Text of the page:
A Ruston & Hornsby Teaches The Three R's
(Page 9 of 12)
It was now easy to rotate the crankshaft to check for proper
operation of all the gears and valves. I also hand operated the
governor. The valve operation matched with the marks on the right
hand flywheel. All systems were operating properly. At this time I
also checked the clearance between the valve end and pusher
adjusting screw. I made sure it was adjusted to 0.031' for
intake and exhaust.
I was able to use the old head gasket since it was copper clad
and came off in one piece. I did clean up the surfaces with a mild
household powdered cleanser and thorough cleaning. The gasket was
coated on both sides with grease and then slid over the head studs.
Then the head was put in place and the nuts tightened evenly. Again
I turned the flywheels and there was some compression. There were
no major hissing sounds indicating compression leaks.
It was now time to mount the magneto and time it. I had really
agonized over the timing because there were no marks that I could
find to indicate the proper gear mesh. I had mentally devised a
method of rotating the magneto with an electric drill and using a
timing light to indicate when it produced a spark. Then it hit me!
The spark is produced when the points open. All I had to do was
remove the cover on the back of the magneto, rotate the engine to
the 'S' mark on the flywheel and install the gear so the
points were just opening. It worked perfectly. Some final hand
turning to double check the' system operation was performed and
the engine was almost ready for the moment of truth. Would it run?
It only took 1 quarts of oil to fill the crankcase. A new gasket
was made for the rear cover plate and it was fastened into
For a muffler I borrowed one off of one of my other engines and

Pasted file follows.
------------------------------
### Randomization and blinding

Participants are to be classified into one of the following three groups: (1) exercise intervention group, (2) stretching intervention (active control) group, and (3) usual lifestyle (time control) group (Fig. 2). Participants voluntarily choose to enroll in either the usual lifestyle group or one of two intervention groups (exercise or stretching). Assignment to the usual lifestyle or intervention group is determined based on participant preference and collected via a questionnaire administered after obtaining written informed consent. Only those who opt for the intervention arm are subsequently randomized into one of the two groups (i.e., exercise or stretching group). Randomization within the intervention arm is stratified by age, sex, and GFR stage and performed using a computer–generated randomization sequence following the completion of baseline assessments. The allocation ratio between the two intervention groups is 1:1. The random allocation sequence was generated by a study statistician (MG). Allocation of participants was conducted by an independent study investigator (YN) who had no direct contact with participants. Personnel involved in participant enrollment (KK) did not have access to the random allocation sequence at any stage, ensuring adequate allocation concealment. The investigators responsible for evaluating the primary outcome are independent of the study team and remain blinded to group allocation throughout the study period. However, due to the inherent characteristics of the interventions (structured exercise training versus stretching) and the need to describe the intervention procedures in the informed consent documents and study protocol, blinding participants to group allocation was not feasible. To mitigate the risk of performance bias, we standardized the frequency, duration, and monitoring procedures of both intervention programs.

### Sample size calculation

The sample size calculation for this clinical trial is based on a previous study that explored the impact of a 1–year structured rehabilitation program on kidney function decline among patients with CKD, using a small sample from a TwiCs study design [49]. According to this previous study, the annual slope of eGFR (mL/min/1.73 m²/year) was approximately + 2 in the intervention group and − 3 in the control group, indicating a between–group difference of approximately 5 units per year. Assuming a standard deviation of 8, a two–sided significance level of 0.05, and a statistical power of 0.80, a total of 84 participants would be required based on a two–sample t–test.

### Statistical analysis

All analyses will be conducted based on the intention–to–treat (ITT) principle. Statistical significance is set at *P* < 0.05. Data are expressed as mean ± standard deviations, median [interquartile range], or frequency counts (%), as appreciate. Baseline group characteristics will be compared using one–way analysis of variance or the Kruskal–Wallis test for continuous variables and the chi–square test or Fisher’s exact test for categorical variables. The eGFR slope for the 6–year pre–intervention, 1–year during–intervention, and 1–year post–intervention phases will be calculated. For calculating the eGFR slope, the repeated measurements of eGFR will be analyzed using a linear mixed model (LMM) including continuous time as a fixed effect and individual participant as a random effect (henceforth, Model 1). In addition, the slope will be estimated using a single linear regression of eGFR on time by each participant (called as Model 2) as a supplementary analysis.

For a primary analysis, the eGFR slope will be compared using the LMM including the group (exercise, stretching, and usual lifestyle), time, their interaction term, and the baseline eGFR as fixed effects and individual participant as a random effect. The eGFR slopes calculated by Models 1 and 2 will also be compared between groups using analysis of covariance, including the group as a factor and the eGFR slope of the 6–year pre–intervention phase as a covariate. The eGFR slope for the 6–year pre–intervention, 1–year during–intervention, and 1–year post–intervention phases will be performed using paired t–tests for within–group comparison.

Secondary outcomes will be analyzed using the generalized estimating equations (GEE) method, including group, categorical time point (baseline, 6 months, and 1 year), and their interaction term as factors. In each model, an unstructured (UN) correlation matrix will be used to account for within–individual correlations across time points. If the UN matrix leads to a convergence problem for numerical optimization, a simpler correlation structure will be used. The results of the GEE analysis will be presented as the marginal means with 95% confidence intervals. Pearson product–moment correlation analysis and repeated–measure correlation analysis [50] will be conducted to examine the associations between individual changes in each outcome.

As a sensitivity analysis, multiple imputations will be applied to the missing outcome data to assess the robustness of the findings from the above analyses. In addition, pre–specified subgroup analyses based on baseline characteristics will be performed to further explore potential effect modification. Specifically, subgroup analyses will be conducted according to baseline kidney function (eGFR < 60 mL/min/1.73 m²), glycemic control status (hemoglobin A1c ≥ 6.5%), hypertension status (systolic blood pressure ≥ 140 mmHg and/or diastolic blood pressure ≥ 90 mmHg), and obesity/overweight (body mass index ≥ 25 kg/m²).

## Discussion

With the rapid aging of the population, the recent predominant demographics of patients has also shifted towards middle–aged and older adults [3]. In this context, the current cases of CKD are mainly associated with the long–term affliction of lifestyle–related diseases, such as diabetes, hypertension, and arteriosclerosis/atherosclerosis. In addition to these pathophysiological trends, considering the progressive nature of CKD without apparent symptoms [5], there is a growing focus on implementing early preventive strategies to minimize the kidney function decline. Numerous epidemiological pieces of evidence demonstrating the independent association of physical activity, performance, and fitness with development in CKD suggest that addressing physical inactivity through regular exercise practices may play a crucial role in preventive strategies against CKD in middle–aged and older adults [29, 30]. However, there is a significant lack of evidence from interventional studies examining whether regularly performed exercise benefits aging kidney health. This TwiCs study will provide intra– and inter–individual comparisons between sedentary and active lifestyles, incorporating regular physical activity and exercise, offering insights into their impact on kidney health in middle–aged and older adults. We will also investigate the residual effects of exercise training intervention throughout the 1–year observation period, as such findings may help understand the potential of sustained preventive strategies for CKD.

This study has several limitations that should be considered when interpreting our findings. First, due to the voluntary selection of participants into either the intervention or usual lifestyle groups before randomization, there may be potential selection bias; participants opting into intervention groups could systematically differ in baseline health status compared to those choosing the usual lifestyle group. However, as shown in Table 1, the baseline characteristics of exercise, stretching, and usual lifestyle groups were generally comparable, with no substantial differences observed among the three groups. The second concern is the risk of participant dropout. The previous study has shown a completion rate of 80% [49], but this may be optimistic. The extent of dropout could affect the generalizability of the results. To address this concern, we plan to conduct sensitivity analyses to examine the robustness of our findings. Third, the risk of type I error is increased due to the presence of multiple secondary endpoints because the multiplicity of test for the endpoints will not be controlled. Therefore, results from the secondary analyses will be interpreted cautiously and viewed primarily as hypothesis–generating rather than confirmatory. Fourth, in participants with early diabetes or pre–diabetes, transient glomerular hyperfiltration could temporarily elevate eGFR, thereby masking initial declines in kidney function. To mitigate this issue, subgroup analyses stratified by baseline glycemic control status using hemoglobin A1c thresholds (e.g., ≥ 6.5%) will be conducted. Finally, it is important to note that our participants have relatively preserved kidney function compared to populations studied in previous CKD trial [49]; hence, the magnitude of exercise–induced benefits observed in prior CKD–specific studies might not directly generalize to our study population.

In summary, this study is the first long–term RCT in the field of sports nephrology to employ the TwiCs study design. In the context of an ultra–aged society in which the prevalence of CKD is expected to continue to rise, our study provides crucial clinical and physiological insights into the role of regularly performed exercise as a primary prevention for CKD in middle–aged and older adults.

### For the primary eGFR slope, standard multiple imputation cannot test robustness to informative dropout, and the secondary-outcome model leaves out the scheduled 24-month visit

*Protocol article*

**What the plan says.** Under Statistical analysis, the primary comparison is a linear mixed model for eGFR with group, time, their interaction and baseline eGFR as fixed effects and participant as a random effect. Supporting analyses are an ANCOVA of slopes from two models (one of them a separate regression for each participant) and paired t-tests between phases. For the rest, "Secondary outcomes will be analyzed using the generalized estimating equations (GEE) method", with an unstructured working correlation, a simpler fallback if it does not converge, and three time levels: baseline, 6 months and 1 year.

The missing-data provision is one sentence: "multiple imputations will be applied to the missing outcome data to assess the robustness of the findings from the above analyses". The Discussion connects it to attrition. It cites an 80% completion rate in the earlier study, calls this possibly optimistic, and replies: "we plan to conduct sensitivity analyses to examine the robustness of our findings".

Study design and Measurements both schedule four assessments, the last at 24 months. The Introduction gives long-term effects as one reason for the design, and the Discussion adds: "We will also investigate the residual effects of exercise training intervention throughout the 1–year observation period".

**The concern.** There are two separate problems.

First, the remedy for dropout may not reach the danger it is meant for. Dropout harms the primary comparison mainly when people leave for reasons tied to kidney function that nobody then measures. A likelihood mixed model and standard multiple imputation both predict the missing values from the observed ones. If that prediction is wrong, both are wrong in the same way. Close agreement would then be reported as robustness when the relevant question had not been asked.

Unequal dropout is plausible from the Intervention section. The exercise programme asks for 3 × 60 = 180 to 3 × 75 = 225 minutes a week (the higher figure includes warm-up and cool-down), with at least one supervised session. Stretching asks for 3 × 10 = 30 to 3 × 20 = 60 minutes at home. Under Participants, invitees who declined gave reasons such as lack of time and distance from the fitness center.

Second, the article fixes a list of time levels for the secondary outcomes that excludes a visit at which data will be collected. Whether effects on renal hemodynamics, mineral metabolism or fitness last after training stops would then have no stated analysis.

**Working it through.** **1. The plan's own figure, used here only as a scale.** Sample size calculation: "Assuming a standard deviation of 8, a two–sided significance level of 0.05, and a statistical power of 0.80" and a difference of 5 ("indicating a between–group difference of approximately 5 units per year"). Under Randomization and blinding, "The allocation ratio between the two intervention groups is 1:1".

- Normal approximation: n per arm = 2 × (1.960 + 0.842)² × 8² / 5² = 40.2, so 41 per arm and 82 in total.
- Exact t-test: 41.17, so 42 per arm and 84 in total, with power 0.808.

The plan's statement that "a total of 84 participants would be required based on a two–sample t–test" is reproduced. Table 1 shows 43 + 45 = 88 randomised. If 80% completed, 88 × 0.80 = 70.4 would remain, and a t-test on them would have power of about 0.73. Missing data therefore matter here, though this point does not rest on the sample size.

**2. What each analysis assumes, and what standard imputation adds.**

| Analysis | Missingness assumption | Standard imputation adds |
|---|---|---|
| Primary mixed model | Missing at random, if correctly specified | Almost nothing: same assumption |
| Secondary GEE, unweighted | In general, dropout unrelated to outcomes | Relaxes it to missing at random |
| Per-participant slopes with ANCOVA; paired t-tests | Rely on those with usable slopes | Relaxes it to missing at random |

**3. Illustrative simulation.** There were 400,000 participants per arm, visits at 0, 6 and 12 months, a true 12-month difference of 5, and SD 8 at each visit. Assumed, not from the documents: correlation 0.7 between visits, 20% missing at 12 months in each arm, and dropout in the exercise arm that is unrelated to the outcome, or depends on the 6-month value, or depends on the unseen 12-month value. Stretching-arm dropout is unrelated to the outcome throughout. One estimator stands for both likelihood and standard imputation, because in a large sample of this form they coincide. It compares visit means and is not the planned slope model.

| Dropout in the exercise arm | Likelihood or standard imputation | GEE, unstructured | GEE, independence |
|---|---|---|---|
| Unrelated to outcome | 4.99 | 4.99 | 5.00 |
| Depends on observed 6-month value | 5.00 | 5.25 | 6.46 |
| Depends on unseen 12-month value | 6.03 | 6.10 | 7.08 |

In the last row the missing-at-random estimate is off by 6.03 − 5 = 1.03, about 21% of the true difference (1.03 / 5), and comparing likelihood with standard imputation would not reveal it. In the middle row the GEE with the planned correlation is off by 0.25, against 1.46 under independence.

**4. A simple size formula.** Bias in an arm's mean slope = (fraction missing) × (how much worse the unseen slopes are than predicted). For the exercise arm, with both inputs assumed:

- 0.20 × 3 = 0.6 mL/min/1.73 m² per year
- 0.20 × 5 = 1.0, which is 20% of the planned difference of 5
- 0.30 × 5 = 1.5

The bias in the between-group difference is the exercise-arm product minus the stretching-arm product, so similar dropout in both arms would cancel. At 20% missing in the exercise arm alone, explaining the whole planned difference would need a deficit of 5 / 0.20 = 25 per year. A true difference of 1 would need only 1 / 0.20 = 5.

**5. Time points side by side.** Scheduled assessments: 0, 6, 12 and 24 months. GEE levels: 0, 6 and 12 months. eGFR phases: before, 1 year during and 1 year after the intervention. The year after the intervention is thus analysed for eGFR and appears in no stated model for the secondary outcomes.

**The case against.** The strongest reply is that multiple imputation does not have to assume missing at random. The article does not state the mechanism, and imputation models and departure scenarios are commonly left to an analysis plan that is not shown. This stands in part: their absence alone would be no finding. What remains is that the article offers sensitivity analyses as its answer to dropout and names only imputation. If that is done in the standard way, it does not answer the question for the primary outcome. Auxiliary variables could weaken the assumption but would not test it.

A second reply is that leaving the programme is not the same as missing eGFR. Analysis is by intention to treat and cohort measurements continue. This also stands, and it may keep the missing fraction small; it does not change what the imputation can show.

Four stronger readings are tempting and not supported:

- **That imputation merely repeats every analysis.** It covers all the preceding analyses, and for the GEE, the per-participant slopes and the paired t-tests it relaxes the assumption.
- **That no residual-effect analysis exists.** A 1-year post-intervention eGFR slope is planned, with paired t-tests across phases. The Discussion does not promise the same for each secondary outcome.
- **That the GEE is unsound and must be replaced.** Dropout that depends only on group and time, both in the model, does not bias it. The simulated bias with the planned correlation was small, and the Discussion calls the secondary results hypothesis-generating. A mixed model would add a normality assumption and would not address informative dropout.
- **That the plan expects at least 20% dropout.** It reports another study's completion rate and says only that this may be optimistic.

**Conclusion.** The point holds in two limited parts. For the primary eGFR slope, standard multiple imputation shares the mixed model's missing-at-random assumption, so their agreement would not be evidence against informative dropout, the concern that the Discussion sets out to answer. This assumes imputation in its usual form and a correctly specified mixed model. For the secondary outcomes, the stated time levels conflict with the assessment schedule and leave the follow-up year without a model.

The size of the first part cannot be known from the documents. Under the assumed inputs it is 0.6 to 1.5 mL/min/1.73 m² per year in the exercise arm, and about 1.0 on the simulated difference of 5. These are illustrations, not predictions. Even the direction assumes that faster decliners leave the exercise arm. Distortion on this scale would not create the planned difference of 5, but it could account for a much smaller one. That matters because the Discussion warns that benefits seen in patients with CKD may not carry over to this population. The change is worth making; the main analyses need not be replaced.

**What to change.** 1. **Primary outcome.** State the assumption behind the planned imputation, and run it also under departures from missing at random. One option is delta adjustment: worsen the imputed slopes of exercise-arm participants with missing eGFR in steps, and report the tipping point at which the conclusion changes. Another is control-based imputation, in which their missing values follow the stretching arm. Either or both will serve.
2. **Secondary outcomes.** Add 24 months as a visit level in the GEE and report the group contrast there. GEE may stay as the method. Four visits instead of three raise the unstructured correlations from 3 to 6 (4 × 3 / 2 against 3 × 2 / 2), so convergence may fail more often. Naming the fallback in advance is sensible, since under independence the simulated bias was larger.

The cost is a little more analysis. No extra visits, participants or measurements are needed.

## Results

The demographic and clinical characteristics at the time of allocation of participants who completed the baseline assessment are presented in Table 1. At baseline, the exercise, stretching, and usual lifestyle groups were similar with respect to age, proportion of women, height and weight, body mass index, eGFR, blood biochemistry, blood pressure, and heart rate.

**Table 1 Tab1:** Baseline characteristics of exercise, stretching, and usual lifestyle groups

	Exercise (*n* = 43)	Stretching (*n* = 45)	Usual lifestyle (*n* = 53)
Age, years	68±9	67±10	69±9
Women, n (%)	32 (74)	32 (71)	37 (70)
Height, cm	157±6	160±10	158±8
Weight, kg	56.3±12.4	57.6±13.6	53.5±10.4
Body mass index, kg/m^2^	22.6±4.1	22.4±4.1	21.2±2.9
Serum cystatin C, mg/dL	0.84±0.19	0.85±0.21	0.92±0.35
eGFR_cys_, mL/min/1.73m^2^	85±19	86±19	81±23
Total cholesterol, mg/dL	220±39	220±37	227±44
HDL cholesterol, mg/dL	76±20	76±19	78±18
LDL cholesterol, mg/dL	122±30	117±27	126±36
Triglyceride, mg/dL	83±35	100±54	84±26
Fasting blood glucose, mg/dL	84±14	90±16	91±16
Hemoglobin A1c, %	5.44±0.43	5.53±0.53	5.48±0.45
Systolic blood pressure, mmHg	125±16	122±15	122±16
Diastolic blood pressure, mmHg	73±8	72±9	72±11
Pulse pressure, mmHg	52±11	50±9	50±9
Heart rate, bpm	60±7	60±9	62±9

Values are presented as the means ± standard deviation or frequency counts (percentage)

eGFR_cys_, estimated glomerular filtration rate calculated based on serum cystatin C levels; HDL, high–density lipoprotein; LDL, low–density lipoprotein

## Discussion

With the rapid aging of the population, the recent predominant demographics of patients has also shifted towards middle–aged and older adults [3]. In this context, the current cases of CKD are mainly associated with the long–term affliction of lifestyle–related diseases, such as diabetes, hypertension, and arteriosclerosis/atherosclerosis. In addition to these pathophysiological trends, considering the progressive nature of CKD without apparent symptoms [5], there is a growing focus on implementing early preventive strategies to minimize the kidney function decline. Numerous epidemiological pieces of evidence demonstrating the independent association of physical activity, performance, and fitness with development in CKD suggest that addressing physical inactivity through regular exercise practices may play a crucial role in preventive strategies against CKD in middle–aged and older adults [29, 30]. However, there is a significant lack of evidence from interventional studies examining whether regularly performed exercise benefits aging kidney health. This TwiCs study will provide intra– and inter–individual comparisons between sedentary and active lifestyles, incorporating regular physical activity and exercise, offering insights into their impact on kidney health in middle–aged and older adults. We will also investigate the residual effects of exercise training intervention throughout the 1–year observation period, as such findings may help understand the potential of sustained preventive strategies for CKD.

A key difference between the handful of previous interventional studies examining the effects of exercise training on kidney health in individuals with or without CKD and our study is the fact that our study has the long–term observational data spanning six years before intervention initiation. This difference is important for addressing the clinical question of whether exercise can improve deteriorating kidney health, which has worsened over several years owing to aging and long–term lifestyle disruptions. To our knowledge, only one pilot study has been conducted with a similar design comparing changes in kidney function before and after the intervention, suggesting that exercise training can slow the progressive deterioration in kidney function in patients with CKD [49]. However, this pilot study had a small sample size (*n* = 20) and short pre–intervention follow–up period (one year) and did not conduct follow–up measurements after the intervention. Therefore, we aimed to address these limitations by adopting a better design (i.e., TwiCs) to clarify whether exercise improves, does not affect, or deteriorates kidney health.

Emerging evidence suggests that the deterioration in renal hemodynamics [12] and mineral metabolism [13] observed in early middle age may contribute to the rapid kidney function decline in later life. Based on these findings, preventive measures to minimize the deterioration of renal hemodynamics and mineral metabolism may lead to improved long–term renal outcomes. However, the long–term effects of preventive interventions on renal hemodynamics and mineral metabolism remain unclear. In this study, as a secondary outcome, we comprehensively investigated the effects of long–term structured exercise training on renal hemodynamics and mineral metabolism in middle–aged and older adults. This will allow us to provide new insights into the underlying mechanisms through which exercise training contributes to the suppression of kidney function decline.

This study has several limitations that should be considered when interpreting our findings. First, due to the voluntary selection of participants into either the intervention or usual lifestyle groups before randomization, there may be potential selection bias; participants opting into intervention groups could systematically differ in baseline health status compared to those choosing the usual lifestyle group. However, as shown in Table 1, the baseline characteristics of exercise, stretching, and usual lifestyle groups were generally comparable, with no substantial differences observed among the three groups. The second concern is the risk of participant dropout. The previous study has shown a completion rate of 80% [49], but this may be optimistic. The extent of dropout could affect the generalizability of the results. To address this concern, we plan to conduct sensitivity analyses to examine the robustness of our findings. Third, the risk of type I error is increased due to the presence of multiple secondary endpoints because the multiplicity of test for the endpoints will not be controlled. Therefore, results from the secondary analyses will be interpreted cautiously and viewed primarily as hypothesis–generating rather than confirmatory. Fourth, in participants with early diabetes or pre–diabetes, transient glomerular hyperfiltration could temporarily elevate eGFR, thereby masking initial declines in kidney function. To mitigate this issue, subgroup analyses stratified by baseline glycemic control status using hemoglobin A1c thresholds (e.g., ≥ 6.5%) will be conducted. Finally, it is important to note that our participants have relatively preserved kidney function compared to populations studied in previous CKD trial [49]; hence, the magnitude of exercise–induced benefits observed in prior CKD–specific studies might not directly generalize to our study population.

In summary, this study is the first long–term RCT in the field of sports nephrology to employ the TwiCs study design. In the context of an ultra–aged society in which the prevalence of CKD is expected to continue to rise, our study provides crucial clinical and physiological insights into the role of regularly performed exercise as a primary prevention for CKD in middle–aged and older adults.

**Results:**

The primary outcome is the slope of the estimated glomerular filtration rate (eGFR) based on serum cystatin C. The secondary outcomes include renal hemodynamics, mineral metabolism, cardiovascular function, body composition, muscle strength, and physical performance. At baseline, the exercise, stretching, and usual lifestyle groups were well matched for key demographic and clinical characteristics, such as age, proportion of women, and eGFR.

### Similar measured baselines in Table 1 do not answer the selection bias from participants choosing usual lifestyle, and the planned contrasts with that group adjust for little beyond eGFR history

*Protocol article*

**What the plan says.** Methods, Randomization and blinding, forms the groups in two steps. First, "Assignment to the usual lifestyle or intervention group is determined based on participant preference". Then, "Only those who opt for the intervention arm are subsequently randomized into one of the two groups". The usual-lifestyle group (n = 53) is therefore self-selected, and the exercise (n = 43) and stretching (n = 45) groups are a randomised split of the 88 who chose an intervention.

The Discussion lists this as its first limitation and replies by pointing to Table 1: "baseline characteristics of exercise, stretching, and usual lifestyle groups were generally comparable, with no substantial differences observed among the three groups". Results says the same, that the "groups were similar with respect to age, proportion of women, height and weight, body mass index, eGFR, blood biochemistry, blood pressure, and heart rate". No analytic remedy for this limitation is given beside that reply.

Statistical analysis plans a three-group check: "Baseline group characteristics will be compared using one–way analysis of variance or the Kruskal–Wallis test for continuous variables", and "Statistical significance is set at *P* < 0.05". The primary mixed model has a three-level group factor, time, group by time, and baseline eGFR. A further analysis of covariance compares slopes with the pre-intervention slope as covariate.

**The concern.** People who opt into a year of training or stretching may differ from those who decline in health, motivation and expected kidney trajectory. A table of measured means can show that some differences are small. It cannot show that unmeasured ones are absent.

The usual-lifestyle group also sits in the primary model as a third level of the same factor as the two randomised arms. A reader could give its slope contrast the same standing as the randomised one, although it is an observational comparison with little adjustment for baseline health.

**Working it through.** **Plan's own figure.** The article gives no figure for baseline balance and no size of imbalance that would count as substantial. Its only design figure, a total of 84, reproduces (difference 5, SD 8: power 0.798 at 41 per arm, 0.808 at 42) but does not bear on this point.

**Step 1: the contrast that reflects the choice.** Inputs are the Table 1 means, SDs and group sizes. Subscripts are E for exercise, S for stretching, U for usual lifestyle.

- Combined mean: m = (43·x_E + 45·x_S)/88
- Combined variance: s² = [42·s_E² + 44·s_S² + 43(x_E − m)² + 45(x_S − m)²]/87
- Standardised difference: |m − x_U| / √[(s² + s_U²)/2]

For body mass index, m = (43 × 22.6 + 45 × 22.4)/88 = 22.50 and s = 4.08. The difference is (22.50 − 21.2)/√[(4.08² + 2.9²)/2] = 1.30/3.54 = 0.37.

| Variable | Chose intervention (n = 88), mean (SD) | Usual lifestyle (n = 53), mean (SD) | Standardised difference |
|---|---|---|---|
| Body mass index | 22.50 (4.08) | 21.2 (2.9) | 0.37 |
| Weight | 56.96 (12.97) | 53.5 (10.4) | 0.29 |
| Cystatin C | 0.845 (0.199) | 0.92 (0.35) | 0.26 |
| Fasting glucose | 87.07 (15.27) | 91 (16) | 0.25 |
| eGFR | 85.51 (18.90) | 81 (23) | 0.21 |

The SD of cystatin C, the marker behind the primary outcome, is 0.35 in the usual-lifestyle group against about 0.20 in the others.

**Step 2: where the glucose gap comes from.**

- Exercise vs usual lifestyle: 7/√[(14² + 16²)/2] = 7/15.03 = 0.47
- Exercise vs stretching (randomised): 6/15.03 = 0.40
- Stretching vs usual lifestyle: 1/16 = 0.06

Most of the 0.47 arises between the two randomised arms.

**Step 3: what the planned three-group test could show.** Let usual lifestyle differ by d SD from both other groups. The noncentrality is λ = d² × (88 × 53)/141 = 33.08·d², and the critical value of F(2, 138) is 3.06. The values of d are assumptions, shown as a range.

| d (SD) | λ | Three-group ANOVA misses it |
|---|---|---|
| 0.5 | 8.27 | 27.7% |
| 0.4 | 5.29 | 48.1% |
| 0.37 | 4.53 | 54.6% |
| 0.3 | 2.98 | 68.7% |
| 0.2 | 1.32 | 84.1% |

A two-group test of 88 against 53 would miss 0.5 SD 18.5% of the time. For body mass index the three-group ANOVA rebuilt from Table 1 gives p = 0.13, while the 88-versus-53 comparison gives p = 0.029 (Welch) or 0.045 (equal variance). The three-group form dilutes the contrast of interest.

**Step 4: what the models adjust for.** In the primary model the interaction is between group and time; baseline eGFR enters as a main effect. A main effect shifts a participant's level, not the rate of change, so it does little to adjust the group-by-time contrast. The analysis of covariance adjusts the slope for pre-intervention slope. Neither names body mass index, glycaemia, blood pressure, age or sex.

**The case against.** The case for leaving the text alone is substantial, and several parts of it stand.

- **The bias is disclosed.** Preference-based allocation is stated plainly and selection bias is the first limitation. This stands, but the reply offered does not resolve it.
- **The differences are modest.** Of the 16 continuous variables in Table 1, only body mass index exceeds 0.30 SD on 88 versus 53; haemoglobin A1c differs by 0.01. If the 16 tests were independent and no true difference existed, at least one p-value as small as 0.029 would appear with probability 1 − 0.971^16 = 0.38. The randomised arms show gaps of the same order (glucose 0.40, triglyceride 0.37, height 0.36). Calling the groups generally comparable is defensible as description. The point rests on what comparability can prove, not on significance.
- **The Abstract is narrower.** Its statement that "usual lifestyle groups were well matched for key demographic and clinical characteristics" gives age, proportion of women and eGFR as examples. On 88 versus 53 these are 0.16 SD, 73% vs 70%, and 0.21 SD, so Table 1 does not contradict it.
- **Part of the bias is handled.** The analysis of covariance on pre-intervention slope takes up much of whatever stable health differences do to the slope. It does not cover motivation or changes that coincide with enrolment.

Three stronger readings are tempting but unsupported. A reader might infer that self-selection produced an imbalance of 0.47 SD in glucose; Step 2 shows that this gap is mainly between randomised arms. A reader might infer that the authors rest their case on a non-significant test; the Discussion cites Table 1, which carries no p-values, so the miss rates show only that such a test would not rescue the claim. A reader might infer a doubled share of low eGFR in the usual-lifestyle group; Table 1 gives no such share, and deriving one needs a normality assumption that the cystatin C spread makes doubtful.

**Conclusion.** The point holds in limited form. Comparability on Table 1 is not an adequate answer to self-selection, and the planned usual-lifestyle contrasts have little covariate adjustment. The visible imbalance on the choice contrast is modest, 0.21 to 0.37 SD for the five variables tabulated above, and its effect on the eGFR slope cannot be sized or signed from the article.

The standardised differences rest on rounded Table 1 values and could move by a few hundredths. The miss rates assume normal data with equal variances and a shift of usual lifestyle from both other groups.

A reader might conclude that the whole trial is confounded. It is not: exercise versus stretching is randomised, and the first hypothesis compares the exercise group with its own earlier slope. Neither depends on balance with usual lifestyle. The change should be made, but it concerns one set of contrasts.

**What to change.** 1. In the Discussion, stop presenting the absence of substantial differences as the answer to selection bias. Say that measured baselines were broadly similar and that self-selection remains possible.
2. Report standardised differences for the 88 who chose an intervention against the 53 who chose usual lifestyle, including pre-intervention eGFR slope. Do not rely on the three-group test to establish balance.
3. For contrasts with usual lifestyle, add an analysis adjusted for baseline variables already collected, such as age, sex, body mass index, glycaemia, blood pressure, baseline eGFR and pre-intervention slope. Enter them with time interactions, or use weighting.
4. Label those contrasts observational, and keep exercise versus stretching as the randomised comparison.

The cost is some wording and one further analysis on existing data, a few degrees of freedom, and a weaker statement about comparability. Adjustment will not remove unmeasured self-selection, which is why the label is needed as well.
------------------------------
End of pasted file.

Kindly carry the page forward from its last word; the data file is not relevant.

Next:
eventually replaced it with one purchased from an advertiser in
I had not done anything about the fuel tank because the
carburetor is a gravity fed float type with a swing away lid. So on
Halloween night 1995, I filled the carburetor with gasoline (pardon
me, petrol, it is English design), and pulled on the flywheels. Not
a sound! After several attempts and even resorting to starting
fluid. I quit for the time being.
I had recently finished a ? scale model of an 8-cycle Aerometer,
and it too initially would not run. A friend, Merle Morse, scratch
builds models, and he suggested that I turn the model crankshaft at
slow speed with my lathe for several hours without compression. I
did this using lots of oil, and much to my surprise, the model ran
on the first spin of the flywheel. This trick seats the piston
rings, mates the bearing surfaces and wears in the gears.
I decided to try something similar with the Ruston &
Hornsby. Because the engine has v-belt pulleys, I fabricated a
hinged wooden platform with an electric motor mounted on it. I
mounted it across the back of the engine with c-clamps. The weight
of the motor was to keep the belt tight. In Photo 4 you can see the
electric motor mounted on a hinged wooden platform and belted to
the right hand flywheel pulley. After removing the spark plug, I
turned on power. It worked except the electric motor bounced a
little so I strapped the motor down with a cargo strap. I let the
engine run like this for at least six hours. I did attach the spark
plug to the magneto and grounded it to provide a known path to
ground for the spark.
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